I’ve never been a critical reader. Until recently, books fell into one of two categories: the ones I forgot, and the ones I remembered. I never examined why some books were forgettable and others weren’t. There was no time for that. Another book was always waiting to be devoured.
This practice continued well into my writing life. It wasn’t until 2009 that I truly began to turn a critical eye to fiction. Sometimes I miss the reader I used to be. I don’t get swept away by a story the way I used to, and I miss that. But I’m a better writer for it. In fact, it’s possible that giving thoughtful critiques to other writers has contributed more to my understanding of crafting fiction than anything else I’ve done in the last two years.
I was always in awe of published authors. My writing wasn’t as good as theirs, but I couldn’t pinpoint the reasons why. Like many people, I assumed that “real” writers possessed an inner talent that I did not. Joining an online critique group (Critters, if you’re curious, a great place to get started if you write SF/Fantasy/Horror) changed all that.
For me, the key was reading unfinished work. As a fledgling critic, it was easier for me to identify flaws when they were obvious and plentiful (and it probably goes without saying, easier to see in someone else’s writing than in mine). Where I struggled was in reading stories that were polished, close to submission-ready. I’m certain my first few written critiques were not particularly helpful. But I improved. And the cool thing is, the better I got at finding and addressing weaknesses in other people’s stories, the more quickly I was able to find and address them in my own.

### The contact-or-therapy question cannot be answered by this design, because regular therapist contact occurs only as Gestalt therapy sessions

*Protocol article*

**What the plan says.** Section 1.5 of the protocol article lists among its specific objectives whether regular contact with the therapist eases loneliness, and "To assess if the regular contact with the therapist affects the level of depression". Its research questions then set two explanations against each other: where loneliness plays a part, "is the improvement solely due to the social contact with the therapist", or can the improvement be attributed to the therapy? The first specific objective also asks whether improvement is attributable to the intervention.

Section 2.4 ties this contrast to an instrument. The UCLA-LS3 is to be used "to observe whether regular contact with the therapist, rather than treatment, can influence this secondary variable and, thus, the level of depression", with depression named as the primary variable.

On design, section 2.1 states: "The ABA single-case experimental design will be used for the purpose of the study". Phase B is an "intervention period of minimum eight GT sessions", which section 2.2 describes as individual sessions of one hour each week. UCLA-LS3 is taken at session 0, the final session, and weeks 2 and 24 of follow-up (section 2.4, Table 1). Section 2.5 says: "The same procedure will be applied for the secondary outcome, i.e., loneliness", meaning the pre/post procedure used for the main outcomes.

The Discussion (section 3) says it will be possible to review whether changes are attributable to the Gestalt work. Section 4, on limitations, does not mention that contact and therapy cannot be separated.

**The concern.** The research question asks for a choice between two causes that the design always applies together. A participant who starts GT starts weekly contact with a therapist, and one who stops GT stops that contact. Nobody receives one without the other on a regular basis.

The funny thing is I’d never considered the giving of critiques as anything more than a necessary task. In order to get feedback on my own stories, I had to give some. I had no idea how much I’d benefit from the process. And judging from some of the “cut-and-paste” generic advice I’ve gotten from some writers, I’d say I’m not the only one to underestimate the value of putting sincere thought into every critique. Seriously, if you’re in a critique group and your only focus is on getting feedback, you’re missing the point.
I’m currently on hiatus from Critters, having joined two local writing groups where we read and discuss our works in person. I prefer the face-to-face interaction; the feedback tends to be of a higher quality than in a more anonymous, online setting. I’m also learning in new ways from these groups, from the practice of reading aloud, and from witnessing the development of other writers as they revise and revise and revise.
For me, reading and critiquing works-in-progress have stripped the mystique from the act of writing fiction. It’s been a huge relief to read other people’s messy first drafts. To see other writers making the same mistakes I make. To realize there are some things I’m actually quite good at.
Now, when I read published novels, I am always aware of my writer-self in the background, analyzing structure and character and dialogue. That makes me both sad and excited. Sad, because it’s kind of like when you figure out the Tooth Fairy’s not real. The world’s a little less magical, and that’s a bummer. But excited, because my awe for author-talent has been replaced with respect for the work that goes into writing a great novel, and confidence that as long as I continue to strive, I’ll get there, too. And that kind of knowledge — well, it’s got it’s own magic, don’t you think?